Labour & European Law Review Weekly Issue 327 11 July 2013
The Equality Act 2010 states that victimisation occurs when someone is subjected to a disadvantage for doing a “protected act”, such as bringing proceedings under the Act. In Woodhouse v West North West Homes Leeds Ltd, the Employment Appeal Tribunal (EAT) held that, if a claim was not made “in bad faith”, it could not be excluded from the definition of a “protected act”.
Mr Woodhouse transferred over from the employment of Leeds City Council to West North West Homes Leeds Limited (WNWHL) in 2003 when it started managing the council’s housing stock.
Between 2005 and 2010, he lodged ten grievances alleging race discrimination, all of which were rejected by his employer. He was dismissed at the end of October 2010, on the basis that, as he had lost all trust and confidence in WNWHL, there was no possibility of a “sustainable working relationship going forward”.
Mr Woodhouse had already lodged a series of complaints with a tribunal alleging racial discrimination during the course of his employment. Following his dismissal, he lodged further claims of unfair dismissal and victimisation.
The tribunal rejected nearly all his complaints, saying that he had “repeatedly brought forward empty allegations without any proper evidential basis or grounds for his suspicion”, albeit not in “bad faith”.
Although it found that he had been unfairly dismissed (his employer had not warned him that his job was at risk), the tribunal said that his dismissal was not an act of discrimination. As his poor health meant that his chances of staying in a job with WNWHL were about ten per cent, his compensation should be reduced accordingly.
Nor had he been victimised by his employer for bringing such a large number of complaints against them because “another employee who had made non-racial grievances would have been treated in the same way”. As his grievances were unfounded, he had not been treated “less favourably”.
Mr Woodhouse had not therefore been dismissed on account of his conduct in bringing the grievances, but because of his loss of trust and confidence in his employer.
Mr Woodhouse appealed against the decision that he had not been victimised as well as the reduction in his unfair dismissal award.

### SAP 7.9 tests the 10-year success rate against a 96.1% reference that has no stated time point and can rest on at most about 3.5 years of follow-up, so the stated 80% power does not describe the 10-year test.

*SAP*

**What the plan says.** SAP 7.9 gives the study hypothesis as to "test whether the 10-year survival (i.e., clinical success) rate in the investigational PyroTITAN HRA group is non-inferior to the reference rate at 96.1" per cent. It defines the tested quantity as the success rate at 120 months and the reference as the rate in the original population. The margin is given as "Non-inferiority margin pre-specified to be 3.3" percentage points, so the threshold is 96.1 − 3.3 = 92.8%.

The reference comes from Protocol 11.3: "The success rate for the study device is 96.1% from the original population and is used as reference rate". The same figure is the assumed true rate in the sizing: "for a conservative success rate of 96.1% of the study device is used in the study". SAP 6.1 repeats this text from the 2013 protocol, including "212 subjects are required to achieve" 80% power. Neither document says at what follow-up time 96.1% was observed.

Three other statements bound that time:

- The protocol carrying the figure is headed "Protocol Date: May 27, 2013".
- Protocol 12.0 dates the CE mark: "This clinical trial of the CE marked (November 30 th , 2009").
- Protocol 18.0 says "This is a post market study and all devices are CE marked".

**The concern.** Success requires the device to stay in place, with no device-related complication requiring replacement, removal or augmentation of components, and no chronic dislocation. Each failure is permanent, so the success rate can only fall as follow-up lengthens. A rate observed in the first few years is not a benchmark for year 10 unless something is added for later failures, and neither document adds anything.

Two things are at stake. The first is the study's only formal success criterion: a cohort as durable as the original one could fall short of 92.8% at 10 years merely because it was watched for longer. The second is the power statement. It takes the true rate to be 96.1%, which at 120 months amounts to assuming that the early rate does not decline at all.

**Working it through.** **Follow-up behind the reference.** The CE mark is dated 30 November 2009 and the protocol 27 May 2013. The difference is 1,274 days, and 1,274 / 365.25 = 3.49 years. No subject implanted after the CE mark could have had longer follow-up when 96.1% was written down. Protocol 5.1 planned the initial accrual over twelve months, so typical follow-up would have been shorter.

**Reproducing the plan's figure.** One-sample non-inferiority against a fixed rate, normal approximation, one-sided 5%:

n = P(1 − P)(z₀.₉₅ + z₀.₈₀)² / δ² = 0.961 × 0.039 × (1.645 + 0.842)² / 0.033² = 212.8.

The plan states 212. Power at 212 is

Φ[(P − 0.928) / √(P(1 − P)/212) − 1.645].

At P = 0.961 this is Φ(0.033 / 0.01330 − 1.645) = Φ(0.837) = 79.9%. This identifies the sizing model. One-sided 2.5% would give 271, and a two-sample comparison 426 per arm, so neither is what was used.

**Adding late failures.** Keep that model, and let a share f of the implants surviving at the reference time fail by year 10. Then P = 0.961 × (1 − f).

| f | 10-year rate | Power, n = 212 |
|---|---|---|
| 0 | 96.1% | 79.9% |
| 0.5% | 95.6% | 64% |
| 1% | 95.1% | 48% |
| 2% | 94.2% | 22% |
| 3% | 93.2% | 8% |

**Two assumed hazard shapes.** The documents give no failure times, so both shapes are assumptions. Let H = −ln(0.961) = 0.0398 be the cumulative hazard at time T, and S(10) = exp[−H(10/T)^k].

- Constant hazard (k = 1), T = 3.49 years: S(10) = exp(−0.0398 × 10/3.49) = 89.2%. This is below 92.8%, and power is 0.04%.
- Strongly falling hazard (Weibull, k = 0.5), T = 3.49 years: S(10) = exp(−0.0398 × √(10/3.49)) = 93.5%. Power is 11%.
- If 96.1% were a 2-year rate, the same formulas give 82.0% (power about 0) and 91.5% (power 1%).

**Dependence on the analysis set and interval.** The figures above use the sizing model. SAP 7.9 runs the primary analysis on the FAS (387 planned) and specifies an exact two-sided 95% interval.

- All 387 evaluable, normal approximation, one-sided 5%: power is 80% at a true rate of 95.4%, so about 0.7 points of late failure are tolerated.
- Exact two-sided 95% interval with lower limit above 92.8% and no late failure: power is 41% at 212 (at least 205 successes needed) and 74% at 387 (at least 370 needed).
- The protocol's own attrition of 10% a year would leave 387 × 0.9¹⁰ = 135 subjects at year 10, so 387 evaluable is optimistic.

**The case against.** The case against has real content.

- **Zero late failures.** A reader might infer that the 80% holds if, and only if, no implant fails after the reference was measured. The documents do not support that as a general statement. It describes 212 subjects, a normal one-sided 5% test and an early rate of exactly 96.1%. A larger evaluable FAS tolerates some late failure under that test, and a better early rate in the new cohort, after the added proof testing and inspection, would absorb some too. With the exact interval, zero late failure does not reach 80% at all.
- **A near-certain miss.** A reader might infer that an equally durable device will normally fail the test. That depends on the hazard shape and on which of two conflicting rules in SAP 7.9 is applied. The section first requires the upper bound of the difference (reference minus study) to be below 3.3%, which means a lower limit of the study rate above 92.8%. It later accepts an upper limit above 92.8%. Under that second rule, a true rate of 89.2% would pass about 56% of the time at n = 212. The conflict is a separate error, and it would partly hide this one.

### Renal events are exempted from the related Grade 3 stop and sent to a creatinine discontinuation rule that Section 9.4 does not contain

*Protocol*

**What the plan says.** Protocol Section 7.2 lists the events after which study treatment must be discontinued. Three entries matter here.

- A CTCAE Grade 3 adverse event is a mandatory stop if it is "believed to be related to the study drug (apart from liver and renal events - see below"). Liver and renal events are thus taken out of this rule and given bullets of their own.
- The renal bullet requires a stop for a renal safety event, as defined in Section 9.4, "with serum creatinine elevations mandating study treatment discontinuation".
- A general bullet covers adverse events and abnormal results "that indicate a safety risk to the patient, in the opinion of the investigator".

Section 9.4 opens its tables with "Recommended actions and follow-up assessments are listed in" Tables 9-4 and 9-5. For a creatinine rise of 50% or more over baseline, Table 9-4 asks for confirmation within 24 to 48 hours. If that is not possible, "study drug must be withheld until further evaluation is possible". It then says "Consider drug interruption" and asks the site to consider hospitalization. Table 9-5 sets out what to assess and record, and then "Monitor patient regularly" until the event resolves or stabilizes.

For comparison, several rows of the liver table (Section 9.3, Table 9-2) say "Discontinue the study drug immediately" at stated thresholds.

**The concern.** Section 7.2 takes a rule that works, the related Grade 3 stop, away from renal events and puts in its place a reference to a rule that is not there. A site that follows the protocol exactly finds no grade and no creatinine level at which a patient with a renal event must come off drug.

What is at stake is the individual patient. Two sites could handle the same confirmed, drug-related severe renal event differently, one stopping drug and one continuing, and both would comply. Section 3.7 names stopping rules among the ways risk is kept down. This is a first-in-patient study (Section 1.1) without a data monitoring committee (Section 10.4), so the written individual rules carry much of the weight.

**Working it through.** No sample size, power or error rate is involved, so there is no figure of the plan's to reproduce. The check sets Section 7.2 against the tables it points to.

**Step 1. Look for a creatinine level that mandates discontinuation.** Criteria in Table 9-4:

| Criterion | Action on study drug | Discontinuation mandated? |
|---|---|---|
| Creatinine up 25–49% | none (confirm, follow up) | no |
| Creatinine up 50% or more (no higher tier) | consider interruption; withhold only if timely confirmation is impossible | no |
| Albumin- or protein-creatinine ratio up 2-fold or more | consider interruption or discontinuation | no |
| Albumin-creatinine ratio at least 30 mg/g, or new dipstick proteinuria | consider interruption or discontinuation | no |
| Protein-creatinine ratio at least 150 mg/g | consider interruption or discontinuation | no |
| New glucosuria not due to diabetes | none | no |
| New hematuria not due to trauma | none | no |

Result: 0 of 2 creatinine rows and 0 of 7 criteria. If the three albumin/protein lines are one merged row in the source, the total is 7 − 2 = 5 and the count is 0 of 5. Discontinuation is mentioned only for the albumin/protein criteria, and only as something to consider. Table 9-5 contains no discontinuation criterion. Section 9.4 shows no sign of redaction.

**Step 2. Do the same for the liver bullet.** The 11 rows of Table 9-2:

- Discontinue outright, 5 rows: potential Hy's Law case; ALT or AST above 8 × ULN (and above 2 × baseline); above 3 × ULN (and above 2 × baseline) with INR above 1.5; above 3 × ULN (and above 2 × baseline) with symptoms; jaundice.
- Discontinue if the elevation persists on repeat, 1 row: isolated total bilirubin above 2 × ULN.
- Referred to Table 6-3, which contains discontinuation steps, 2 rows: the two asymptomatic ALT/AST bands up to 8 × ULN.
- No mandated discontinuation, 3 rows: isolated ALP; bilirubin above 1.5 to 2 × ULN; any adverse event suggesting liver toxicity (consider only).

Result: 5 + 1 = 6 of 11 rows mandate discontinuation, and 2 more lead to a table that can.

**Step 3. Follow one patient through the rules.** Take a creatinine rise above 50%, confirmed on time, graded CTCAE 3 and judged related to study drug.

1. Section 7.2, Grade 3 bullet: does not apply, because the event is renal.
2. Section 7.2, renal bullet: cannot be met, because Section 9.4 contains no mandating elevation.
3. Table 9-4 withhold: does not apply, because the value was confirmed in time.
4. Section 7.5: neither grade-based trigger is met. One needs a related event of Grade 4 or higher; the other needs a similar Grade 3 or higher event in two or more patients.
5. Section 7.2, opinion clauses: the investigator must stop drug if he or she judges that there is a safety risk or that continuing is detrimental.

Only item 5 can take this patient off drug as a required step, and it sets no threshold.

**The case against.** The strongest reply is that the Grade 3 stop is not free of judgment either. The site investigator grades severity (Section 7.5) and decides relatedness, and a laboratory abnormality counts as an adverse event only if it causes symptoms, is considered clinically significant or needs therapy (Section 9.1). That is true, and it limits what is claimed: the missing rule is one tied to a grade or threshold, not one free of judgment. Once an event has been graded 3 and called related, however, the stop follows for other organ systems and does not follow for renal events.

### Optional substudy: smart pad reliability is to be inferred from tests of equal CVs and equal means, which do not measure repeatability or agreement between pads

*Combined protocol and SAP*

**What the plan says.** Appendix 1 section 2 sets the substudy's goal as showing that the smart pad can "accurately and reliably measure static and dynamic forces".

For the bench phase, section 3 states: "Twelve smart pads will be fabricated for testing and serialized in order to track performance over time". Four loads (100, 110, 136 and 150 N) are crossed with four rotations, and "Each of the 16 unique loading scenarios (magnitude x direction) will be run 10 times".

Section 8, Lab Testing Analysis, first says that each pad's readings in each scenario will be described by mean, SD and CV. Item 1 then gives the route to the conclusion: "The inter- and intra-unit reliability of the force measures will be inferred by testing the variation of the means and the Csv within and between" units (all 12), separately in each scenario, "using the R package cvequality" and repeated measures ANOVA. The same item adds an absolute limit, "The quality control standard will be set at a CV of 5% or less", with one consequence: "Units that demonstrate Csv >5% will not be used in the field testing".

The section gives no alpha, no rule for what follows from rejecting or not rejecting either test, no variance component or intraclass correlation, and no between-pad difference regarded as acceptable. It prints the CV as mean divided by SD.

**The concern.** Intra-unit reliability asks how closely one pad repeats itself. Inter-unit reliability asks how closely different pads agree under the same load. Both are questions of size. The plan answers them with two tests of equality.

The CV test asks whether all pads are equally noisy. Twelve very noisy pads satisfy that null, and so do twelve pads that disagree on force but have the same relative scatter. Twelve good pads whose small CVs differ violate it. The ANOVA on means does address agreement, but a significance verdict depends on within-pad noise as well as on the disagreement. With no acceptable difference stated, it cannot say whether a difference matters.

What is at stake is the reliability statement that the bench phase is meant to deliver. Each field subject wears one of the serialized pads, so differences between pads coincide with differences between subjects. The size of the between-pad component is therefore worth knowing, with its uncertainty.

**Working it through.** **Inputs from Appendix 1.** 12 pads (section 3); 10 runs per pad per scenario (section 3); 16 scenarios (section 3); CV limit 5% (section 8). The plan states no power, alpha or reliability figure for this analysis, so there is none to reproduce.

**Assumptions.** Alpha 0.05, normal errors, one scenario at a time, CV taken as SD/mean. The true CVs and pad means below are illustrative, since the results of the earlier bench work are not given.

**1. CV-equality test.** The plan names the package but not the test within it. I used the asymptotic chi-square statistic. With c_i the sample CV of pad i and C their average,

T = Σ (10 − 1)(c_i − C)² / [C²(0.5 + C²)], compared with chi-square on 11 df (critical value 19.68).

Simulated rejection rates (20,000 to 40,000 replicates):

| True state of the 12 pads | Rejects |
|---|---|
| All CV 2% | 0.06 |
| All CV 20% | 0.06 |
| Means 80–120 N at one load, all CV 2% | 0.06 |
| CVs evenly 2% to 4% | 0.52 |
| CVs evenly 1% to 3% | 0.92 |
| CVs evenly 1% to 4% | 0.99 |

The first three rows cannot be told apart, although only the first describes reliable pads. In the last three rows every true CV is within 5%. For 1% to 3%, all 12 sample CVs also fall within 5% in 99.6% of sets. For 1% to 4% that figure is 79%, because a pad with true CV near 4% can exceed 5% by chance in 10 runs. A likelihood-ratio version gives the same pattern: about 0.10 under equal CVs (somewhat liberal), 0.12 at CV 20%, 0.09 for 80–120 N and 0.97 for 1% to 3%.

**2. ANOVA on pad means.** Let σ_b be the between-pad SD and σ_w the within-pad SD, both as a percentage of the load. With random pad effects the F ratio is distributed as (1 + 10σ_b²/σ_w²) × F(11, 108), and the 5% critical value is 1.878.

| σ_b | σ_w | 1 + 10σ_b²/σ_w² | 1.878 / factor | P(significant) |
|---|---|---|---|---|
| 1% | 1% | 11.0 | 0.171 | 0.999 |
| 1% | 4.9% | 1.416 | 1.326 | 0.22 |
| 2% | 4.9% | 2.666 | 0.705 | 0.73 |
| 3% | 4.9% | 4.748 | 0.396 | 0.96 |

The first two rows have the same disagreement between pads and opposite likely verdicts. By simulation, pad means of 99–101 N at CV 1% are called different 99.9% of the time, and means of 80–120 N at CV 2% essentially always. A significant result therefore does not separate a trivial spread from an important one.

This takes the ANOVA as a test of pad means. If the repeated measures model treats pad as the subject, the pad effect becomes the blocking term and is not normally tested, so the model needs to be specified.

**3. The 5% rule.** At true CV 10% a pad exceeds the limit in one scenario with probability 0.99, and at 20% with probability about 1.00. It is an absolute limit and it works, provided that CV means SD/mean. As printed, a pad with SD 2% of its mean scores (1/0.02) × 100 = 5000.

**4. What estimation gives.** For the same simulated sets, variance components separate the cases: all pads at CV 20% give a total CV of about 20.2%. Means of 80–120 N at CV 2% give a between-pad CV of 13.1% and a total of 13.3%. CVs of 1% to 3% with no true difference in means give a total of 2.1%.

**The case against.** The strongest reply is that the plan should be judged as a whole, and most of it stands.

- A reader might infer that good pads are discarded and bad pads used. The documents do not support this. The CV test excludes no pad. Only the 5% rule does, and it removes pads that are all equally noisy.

And the EAT agreed with him. In relation to the victimisation claim, the EAT said that the tribunal had used the wrong approach on two counts. Firstly, “less favourable" treatment was no longer a component of "victimisation" under the Equality Act 2010. The tribunal should instead have asked whether Mr Woodhouse's conduct had played any significant part in the decision to dismiss him. Secondly it had used an “unhelpful comparison” to answer a question that did not require a “comparative analysis”.
The tribunal had also failed to realise that, if Mr Woodhouse had not brought the complaints “in bad faith”, they automatically became protected acts under the Equality Act. As he was dismissed for doing those acts, his complaint of victimisation had to succeed.
As it had quashed the victimisation finding, the EAT held that the reduction in his compensation was unsustainable and also quashed the finding that it should be reduced by 90 per cent.
Mr Woodhouse’s numerous discrimination grievances were unfounded but still protected. This is because he genuinely believed what he was saying and so they were made in good faith. Dismissing him in fear of more down the line logically rested on the fact he had a history of complaints and was therefore discriminatory. It’s a decision which will dismay any employer faced with an employee who is alone in thinking that their grievance is reasonable, but it does support a genuinely aggrieved employee who has to fight their battles across several fronts.